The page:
In the U.S., hydroquinone is readily available in concentrations up to 2% as an over-the-counter (OTC) drug and by prescription at higher concentrations.3 It is considered the gold standard for treatment of hyperpigmentation, and has been for over 50 years.


The side effects of hydroquinone include allergic contact dermatitis, irritant contact dermatitis, and post-inflammatory hyperpigmentation and nail discoloration. Irritation, stinging and/or burning have been observed transiently during the first day of application and disappeared with use of the medication after a few days. For these reasons, hydroquinone is banned in the European Union for cosmetic use (prescription only).

Kojic acid: What is it?

Kogic acid is a naturally occurring hydrophilic fungal product derived from certain species of Acetobacter, Aspergillus and Penicillium.


Kogic acid reduces hyperpigmentation by inhibiting the production of tyrosinase and is also a potent antioxidant.4


Kojic acid has the potential to cause contact dermatitis and erythema.5

Arbutin: What is it?

Arbutin is a derivative of hydroquinone, and exists in the dried leaves of certain plant species such as bearberry or blueberry.


Arbutin inhibits tyrosinase activity, inhibits melanosome maturation and is less toxic to melanocytes than hydroquinone. Arbutin is a safe and mild agent for treating cutaneous hyperpigmentation disorders, including melasma and UV-induced hyperpigmentation.



Ellagic acid: What is it?

Ellagic acid is a naturally polyphenol found in plants such as strawberries, grapes and green tea.


Ellagic acid can prevent pigmentation such freckles caused by sun exposure.



Paper mulberry extract: What is it?

Paper mulberry extract comes from the root bark of the Morus alba tree, and has been shown to have a skin whitening properties.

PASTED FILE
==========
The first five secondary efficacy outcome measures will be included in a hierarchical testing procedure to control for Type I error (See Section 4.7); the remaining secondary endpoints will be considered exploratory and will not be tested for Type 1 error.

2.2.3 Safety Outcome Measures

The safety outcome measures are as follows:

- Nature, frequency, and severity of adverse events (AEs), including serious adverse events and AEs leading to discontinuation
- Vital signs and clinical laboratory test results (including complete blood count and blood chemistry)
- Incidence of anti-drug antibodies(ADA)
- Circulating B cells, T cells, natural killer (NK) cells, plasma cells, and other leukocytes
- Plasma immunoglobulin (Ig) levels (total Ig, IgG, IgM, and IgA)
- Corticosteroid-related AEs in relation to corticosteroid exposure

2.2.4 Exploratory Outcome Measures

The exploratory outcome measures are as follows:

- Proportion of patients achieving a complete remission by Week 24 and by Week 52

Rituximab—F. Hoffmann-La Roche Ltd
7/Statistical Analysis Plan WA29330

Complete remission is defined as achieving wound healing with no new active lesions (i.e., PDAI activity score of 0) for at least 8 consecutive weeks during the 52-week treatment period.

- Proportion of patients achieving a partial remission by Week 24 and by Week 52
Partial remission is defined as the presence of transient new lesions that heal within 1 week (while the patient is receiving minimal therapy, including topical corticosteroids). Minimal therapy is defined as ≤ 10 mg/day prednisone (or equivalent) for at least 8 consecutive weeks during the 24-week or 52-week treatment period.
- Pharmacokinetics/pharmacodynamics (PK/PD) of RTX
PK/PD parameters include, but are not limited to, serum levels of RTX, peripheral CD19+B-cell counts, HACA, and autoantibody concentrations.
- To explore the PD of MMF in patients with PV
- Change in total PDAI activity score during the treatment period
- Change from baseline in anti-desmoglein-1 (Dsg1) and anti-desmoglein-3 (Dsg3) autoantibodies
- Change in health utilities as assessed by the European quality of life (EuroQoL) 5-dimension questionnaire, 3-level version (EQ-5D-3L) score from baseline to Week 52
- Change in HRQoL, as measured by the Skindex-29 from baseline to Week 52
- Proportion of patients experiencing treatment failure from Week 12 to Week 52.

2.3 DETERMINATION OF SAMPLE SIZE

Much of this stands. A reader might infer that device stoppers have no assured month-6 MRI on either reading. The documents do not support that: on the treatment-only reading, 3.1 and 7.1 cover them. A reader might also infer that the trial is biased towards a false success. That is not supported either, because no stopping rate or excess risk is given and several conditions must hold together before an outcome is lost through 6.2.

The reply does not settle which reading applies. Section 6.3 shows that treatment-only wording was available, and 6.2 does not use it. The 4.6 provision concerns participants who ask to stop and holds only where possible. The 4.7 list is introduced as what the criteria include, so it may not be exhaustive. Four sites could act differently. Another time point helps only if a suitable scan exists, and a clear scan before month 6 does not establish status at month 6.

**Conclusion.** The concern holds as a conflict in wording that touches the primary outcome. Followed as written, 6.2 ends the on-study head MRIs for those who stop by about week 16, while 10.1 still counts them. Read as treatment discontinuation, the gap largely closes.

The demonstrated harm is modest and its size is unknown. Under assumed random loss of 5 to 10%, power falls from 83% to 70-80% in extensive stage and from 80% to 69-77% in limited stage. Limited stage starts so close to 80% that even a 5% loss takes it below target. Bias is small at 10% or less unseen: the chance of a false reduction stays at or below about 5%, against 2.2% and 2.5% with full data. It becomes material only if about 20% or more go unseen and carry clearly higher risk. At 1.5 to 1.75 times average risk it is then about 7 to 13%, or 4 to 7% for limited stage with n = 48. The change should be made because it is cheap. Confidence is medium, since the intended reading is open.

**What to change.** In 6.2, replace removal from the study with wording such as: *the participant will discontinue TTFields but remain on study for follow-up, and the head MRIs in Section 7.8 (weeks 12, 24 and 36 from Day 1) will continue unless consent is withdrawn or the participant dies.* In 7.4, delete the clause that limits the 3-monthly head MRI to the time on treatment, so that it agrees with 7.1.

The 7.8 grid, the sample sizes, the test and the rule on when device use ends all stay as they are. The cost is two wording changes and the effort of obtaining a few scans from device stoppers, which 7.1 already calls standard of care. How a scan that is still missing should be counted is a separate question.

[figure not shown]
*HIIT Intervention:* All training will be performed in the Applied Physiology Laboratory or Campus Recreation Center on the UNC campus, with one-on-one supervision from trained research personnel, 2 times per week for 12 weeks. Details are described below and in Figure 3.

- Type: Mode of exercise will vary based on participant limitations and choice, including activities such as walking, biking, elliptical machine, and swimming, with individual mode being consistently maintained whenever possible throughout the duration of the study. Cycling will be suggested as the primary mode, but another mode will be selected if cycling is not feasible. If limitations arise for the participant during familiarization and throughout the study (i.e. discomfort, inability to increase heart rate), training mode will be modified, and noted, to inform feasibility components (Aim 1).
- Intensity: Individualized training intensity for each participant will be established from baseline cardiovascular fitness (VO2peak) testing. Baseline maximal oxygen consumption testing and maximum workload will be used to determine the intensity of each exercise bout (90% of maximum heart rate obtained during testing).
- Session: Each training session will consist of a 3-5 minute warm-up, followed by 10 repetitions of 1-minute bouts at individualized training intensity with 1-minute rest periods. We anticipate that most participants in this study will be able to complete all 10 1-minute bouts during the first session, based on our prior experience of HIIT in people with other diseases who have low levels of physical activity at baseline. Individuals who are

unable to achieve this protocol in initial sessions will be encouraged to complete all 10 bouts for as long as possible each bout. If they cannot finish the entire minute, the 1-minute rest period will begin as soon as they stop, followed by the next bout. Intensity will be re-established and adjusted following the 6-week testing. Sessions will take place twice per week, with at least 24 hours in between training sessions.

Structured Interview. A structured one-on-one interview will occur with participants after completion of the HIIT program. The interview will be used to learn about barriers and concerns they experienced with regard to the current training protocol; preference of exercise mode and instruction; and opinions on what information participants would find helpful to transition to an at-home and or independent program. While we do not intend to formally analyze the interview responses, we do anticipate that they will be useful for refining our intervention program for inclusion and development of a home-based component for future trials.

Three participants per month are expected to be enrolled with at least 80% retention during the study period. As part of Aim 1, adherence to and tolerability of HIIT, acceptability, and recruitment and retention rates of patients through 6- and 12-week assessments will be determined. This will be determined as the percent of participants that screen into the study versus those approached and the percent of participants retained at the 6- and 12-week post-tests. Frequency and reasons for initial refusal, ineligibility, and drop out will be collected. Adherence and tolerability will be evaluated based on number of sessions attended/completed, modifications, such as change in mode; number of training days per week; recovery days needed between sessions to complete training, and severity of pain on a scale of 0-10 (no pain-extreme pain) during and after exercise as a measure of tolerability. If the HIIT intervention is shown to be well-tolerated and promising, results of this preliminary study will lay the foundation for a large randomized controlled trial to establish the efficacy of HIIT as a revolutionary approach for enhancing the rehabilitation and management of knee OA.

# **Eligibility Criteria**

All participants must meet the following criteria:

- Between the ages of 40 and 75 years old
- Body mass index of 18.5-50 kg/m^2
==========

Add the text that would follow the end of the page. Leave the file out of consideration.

Mulberry leaves have been shown to inhibit tyrosinase activity and melanin formation. No toxicity has been associated with this ingredient, as is shown by many human skin irritation test.



Niacinamide: What is it?

Niacinamide is a biologically active form of vitamin B3 found in many root vegetables and yeasts.


Niacinamide inhibits the transfer of melanosomes from melanocytes to keratinocytes. Furthermore, topical niacinamide has also been shown to decrease collagen oxidation products and improve aging-induced yellowing or sallowness.



Ascorbic acid (vitamin C): What is it?

Vitamin C is an antioxidant that can scavenge free radicals such as peroxides, which contribute to tyrosinase activation and melanin formation.


Topical application of vitamins C decreases the tanning response by inhibiting the UV-induced melanogenesis and proliferation of melanocytes. Cons>>

While vitamin C can momentarily retard the melanin-biosynthesis pathway, it can not eliminate it.


There are three main causes of uneven pigmentation: excessive sun exposure, hormones and trauma that leads to inflammatory hyperpigmentation. Identifying the cause of “brown spots” is key to optimal treatment. Combining therapies with topical products will ensure optimal therapeutic results. And topical products with a combination of ingredients such as those mentioned herein is key.


  1. G Imokawa et al, Endothelins secreted from human keratinocytes are intrinsic mitogens for human melanocytes. J Biol Chem 267; 24675-24680 1992
  2. M Chong, Disorders of hyperpigmentation. In: Bolognia J, Jorizzo R, Rapini P, editors. Dermatology : Mosby ; 2008, p939-40 and Rivera AE. Acne scarring: a review and current treatment modalities, J Am Acad Dermatol. 2008; 59(4):659-76
  3. PG Engasser et al. Cosmetics and dermatology: bleaching creams 1981; Grimes PE Melasma. Etiologic and therapeutic consideration 1995
  4. V Kahn, Effect of kojic acid on the oxidation of DL-DOPA, norepinephrine, and dopamine by mushroom tyrosinase. Pigment Cell Res. 1995; 8:234-40)
  5. M Nakagawa et al, Contact allergy to kojic acid in skin care products, Contact Dermatitis 1995